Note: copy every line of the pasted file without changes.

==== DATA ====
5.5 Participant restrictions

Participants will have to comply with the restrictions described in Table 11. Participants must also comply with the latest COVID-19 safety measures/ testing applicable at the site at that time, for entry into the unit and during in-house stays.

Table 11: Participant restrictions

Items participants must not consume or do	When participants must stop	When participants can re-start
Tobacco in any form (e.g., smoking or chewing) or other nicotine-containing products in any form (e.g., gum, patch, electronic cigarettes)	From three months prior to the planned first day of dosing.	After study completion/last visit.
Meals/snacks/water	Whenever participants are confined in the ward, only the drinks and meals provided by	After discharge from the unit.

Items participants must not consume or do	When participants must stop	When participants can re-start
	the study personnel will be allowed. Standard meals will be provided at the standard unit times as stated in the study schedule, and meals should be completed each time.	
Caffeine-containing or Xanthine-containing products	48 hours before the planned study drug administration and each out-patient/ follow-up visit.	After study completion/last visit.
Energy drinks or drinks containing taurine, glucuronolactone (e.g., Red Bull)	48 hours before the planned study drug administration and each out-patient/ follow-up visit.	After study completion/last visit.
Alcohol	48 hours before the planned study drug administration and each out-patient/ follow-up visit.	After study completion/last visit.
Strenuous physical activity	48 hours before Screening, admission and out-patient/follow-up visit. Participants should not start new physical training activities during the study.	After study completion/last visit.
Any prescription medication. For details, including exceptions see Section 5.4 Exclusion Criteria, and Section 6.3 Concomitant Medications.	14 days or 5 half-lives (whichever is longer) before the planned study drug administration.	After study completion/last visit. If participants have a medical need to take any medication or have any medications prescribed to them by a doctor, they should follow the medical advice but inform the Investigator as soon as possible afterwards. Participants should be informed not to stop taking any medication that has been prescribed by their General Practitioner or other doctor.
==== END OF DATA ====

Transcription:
5.5 Participant restrictions

Participants will have to comply with the restrictions described in Table 11. Participants must also comply with the latest COVID-19 safety measures/ testing applicable at the site at that time, for entry into the unit and during in-house stays.

Table 11: Participant restrictions

Items participants must not consume or do	When participants must stop	When participants can re-start
Tobacco in any form (e.g., smoking or chewing) or other nicotine-containing products in any form (e.g., gum, patch, electronic cigarettes)	From three months prior to the planned first day of dosing.	After study completion/last visit.
Meals/snacks/water	Whenever participants are confined in the ward, only the drinks and meals provided by	After discharge from the unit.

Items participants must not consume or do	When participants must stop	When participants can re-start
	the study personnel will be allowed. Standard meals will be provided at the standard unit times as stated in the study schedule, and meals should be completed each time.	
Caffeine-containing or Xanthine-containing products	48 hours before the planned study drug administration and each out-patient/ follow-up visit.	After study completion/last visit.
Energy drinks or drinks containing taurine, glucuronolactone (e.g., Red Bull)	48 hours before the planned study drug administration and each out-patient/ follow-up visit.	After study completion/last visit.
Alcohol	48 hours before the planned study drug administration and each out-patient/ follow-up visit.	After study completion/last visit.
Strenuous physical activity	48 hours before Screening, admission and out-patient/follow-up visit. Participants should not start new physical training activities during the study.	After study completion/last visit.
Any prescription medication. For details, including exceptions see Section 5.4 Exclusion Criteria, and Section 6.3 Concomitant Medications.	14 days or 5 half-lives (whichever is longer) before the planned study drug administration.	After study completion/last visit. If participants have a medical need to take any medication or have any medications prescribed to them by a doctor, they should follow the medical advice but inform the Investigator as soon as possible afterwards. Participants should be informed not to stop taking any medication that has been prescribed by their General Practitioner or other doctor.